Diane Baxter
University of California, San Diego
Competence (human resources)Comet (programming)Human resourcesEngineering managementMultiple-criteria decision analysisOperating systemHigher educationEngineeringVariety (cybernetics)XeonMathematics educationGovernmentPsychologyLatin AmericansLibrary scienceCore competencySet (psychology)NanotechnologyPolitical scienceSpiteAdvanced Placement examsPedagogyEmpowermentEmerging technologiesAP Computer ScienceFormal learningCyberinfrastructureValue (ethics)DowntownGlobal workforceHigh-throughput computingPaceWorkforceTeacher leadershipCurriculum developmentComputational thinkingInstitutionSolid-state drivePeer supportEnthusiasmTeraGridComputer science curriculumGeneral educationEqual opportunityResearch educationVisualizationPublic relationsComputer scienceFormative assessmentSimulationComputational scienceCurriculumHomeland securityMedical educationProfessional developmentVirtualizationAdvanced PlacementEducation reformResource (project management)Engineering ethicsKnowledge managementScale (social sciences)SustainabilityGrid computingGeneral partnershipSupercomputer
10Publications
2H-index
49Citations
Publications 10
Newest
#1Susan Yonezawa (UCSD: University of California, San Diego)H-Index: 9
#2Nan Renner (UCSD: University of California, San Diego)H-Index: 1
Last. Diane Baxter (UCSD: University of California, San Diego)H-Index: 2
view all 5 authors...
Bits & Bytes CS-CAVE: DISTRICTS’ ROLES IN BROADENING CS ACCESS Susan Yonezawa, Nan Renner, Monica Sweet, Beth Simon and Diane Baxter This research investigates the spread and sustainability of university efforts to increase the number and types of computer science (CS) courses available in K-12. Two university/K-12 collaborative projects in the San Diego region provide insights into pathways for sustainability. Nearly 75 teachers were trained to teach CS Principles through professional developme...
1 CitationsSource
#1Diane Baxter (UCSD: University of California, San Diego)H-Index: 2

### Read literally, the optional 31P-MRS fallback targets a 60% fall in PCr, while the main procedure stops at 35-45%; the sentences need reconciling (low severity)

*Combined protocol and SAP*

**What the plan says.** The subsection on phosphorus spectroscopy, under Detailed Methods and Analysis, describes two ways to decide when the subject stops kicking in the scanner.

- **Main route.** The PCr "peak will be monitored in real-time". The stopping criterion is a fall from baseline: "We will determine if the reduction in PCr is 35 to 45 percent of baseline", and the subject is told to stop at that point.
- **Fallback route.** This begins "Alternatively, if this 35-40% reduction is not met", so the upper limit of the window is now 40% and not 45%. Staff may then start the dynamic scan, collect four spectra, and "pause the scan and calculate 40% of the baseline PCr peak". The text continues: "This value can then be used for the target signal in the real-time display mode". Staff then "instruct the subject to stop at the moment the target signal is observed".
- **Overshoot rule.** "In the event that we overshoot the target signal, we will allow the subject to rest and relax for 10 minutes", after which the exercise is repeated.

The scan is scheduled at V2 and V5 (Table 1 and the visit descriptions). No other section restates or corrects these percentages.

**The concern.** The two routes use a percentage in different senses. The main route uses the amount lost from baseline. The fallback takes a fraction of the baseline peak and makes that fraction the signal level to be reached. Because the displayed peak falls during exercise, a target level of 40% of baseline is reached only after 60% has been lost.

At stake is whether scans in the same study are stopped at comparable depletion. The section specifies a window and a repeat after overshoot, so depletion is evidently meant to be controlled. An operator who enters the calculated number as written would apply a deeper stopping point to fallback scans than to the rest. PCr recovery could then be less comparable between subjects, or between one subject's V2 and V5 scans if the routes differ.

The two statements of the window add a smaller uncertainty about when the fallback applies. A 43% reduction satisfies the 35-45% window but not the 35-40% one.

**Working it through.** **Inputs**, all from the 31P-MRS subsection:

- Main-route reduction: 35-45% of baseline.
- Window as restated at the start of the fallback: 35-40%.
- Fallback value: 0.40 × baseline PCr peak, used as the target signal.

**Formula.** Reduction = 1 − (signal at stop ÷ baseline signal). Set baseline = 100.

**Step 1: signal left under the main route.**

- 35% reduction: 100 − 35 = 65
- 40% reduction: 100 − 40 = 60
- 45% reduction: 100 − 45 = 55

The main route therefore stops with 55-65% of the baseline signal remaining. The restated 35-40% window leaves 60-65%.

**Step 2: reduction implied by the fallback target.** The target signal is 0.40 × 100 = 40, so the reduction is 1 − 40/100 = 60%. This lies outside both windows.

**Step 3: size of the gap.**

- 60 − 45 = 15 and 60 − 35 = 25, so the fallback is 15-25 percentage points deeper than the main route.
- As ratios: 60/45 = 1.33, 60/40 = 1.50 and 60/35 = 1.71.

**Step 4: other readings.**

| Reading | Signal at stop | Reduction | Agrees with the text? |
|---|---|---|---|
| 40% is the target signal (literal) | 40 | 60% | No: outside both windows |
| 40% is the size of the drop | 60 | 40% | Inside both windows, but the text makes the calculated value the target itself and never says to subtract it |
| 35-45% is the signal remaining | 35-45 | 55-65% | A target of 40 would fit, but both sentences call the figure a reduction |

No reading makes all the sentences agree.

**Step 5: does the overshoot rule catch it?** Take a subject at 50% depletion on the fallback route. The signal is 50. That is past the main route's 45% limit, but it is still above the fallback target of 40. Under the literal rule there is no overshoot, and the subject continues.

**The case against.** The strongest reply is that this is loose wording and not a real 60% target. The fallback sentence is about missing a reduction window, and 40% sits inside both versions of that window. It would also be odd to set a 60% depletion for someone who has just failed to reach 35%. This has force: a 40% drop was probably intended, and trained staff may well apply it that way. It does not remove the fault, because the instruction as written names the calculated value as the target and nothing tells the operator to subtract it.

#2Beth Simon (UCSD: University of California, San Diego)H-Index: 39
Public education in the United States is challenged by the rapidly changing skills and knowledge required by the global workforce. Technology innovation drives the evolution of workforce requirements at a pace that is roughly tied to Moore's law, with significant changes every few months to years. In contrast, significant public K-12 school reform has historically required decades. The conflict between the two evolutionary rates, orders of magnitude apart, creates a crisis for sustaining the US ...
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#1R. L. Moore (UCSD: University of California, San Diego)H-Index: 16
#2Chaitan Baru (UCSD: University of California, San Diego)H-Index: 23
Last. Michael L. Norman (UCSD: University of California, San Diego)H-Index: 115
view all 13 authors...
NSF-funded computing centers have primarily focused on delivering high-performance computing resources to academic researchers with the most computationally demanding applications. But now that computational science is so pervasive, there is a need for infrastructure that can serve more researchers and disciplines than just those at the peak of the HPC pyramid. Here we describe SDSC's Comet system, which is scheduled for production in January 2015 and was designed to address the needs of a much ...
37 CitationsSource
Mar 5, 2014 in SIGCSE (Technical Symposium on Computer Science Education)
#1Jan CunyH-Index: 5
#2Diane Baxter (UCSD: University of California, San Diego)H-Index: 2
Last. Ralph Morelli (Trinity College (Connecticut))H-Index: 14